Our founding mission is “to advance public knowledge about the meaning of place, foster connections and understanding between people of diverse backgrounds, and inspire and reflect a culture of community participation through providing welcoming, well-researched, inclusive, and engaging educational experiences and resources to people of all ages and abilities.”
Turnstile Studio allows us to extend this mission beyond the programming we currently operate in New York City. We are always looking for partners and clients who share these values, and we seek to share the depth and breadth of our experience and expertise to support cultural sites, community-based institutions, economic development organizations, and other non-profits, in their efforts to more effectively engage the public.
We provide consulting services to support the capacity-building efforts of organizations to more effectively welcome, engage, and inform the public through placemaking and civic participation projects, public programming and tours, and educational, interpretive, and wayfinding resources.
Thanks to the diverse talents of our team, who combine decades of experience in a range of fields, our core competencies include:
- Organizational capacity-building for public engagement
- Staff training and professional development
- Research and content production
- Visitor services and engagement
- Accessibility training and technical assistance
- Visitor wayfinding: mapmaking and place-based interpretation
- Development and evaluation of tours and public programs
Below you will find examples of our past projects – please contact us if you would like more information about our practice at Turnstile Studio.
Training and Assessment for Institutional Capacity Building for Accessibility
Turnstile Studio is currently serving as a primary consultant on Expanding Brooklyn Botanic Garden’s Welcome, a three-year project that aims to set a new institution-wide baseline for inclusively welcoming and serving visitors with disabilities to the Brooklyn Botanic Garden. In Year One (2019), Turnstile Studio is conducting a baseline assessment across all visitor-facing departments through focus groups, surveys, and workshops; supporting the formation of a best practices working group and an inter-departmental task force; designing and facilitating accessibility training workshops and materials tailored to each department for all front-line staff (security, visitor services, education, horticulture, etc.); and providing analysis and recommendations for short- and long-term capacity-building efforts.
Historical Research and Archival Materials for Marketing and Placemaking
In preparation for the 100th anniversary of the groundbreaking of the Brooklyn Army Terminal, Turnstile Studio produced a comprehensive research document about the site’s history, along with archival photographs and other materials for use by the New York City Economic Development Corporation for marketing, education, and other materials. This package included dozens of high-resolution, public domain images of the Brooklyn Army Terminal and New York Port of Embarkation, an annotated timeline of key milestones in BAT history, facts and figures about BAT for use in social media and other marketing, and information specifically relating to manufacturing and industry from BAT’s history to draw past-present connections to current uses.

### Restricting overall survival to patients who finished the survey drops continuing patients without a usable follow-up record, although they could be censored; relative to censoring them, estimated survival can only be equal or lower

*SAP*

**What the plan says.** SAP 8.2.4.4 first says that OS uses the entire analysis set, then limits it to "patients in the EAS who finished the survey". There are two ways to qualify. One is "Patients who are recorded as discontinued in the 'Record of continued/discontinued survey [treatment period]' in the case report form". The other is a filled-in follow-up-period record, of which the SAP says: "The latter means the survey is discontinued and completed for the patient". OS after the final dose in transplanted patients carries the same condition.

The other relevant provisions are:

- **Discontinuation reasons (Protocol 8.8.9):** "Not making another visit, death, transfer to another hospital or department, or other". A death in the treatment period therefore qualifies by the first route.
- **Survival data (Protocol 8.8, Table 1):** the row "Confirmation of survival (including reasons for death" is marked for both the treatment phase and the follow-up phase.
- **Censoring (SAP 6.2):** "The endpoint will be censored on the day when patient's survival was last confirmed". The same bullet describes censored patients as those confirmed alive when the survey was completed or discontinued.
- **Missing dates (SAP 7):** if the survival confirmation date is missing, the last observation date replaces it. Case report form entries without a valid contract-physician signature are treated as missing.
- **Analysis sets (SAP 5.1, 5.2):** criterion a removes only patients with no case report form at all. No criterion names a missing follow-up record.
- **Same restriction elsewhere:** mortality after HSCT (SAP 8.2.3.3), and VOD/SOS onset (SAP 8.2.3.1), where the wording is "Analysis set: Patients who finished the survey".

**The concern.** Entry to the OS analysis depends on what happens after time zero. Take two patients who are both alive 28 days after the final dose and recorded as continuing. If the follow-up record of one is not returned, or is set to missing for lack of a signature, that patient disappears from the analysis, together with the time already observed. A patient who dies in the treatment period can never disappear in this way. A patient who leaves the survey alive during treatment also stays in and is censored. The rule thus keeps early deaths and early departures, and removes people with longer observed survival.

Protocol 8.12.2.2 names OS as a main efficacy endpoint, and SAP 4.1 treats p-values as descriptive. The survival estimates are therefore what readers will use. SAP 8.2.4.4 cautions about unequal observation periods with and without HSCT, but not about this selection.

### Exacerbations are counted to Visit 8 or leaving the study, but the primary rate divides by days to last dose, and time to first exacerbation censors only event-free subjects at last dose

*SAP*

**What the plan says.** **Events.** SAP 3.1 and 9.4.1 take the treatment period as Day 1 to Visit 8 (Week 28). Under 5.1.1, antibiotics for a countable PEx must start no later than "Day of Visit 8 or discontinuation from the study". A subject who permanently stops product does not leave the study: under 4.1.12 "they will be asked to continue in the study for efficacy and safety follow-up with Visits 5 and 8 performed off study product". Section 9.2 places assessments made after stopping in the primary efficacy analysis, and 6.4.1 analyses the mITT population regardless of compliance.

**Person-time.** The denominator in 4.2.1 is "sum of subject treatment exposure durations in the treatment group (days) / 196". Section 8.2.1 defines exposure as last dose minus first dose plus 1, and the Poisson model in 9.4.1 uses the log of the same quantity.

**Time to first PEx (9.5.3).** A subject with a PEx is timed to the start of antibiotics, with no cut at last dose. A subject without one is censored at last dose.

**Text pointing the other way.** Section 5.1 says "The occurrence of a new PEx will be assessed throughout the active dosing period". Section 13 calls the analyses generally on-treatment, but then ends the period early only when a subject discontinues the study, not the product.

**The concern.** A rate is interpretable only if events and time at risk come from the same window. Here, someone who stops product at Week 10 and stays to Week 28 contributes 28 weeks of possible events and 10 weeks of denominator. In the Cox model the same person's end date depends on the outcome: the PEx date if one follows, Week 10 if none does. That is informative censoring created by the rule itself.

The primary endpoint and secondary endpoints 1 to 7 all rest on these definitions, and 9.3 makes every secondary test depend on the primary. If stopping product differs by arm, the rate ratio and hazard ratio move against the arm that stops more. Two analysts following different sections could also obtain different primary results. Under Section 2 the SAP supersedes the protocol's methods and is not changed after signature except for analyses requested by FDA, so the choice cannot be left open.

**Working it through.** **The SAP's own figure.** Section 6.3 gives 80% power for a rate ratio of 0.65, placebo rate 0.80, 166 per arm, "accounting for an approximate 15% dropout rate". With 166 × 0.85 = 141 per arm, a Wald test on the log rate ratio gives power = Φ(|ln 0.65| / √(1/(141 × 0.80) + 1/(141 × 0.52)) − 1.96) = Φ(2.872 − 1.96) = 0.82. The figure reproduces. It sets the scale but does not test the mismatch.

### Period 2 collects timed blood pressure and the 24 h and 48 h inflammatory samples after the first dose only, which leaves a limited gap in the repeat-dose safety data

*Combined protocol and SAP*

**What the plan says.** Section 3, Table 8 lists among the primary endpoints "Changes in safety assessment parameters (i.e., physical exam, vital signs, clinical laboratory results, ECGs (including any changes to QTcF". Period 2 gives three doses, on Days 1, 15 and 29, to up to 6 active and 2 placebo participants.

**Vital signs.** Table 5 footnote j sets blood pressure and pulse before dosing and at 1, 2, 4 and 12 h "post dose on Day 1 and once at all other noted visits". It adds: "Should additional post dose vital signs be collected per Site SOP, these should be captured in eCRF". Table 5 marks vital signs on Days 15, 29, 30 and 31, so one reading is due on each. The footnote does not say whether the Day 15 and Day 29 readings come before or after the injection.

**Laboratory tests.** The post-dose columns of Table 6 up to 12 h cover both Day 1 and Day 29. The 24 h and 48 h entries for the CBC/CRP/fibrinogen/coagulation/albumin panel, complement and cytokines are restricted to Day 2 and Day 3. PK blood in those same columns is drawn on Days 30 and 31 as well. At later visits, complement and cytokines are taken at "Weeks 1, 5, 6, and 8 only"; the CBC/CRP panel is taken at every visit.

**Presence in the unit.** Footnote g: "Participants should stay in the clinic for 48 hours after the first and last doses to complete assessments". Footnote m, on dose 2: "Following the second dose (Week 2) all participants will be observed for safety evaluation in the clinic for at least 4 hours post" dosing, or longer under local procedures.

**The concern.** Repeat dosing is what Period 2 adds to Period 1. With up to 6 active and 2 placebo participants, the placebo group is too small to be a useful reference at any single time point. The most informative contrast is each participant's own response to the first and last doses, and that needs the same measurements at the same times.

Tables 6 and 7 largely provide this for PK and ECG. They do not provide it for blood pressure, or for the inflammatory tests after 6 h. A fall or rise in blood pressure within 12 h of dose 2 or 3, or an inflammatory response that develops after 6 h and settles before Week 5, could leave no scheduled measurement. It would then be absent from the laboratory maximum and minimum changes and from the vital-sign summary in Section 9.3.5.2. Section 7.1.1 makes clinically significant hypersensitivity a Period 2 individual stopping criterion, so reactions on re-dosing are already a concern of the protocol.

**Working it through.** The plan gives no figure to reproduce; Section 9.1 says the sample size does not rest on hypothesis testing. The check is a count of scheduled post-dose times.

Professional Development Workshop and Capacity-Building Resources
In the spring of 2017, Turnstile Studio was contracted by Green-Wood Cemetery to develop and conduct a customized professional development workshop for their tour guides and staff with a focus on techniques and best practices for providing an inclusive and engaging experience for all visitors. In addition to the training workshop, Turnstile’s team produced capacity-building resources for the institution, including training materials and resources for future workshops, as well as a report with recommendations related to visitor engagement on tours of Green-Wood based on tour observations, assessment of online and printed visitor materials, and best practices across the museum and tourism fields.
Designing for Public Engagement: Tour and Professional Development Workshop
In 2016 and 2017, Turnstile hosted a Food Cart Tour of the Financial District at lunchtime, followed by a two-part professional development workshop for Public Humanities Ph.D. Fellows at Humanities New York that explored the challenges and opportunities of creating publicly accessible resources and programming with community partners, informants, and collaborators. Using the food cart tour as a common reference point, combined with a series of facilitated activities, workshop participants shared ideas, questions, and concerns about their respective community-oriented projects, learned about and discussed logistical and ethical considerations for designing and implementing public-facing projects, and reviewed project management tools that support facilitating mutually beneficial collaboration with community partners.
An Essex Street Market “Talk & Taste” event about food-based social enterprise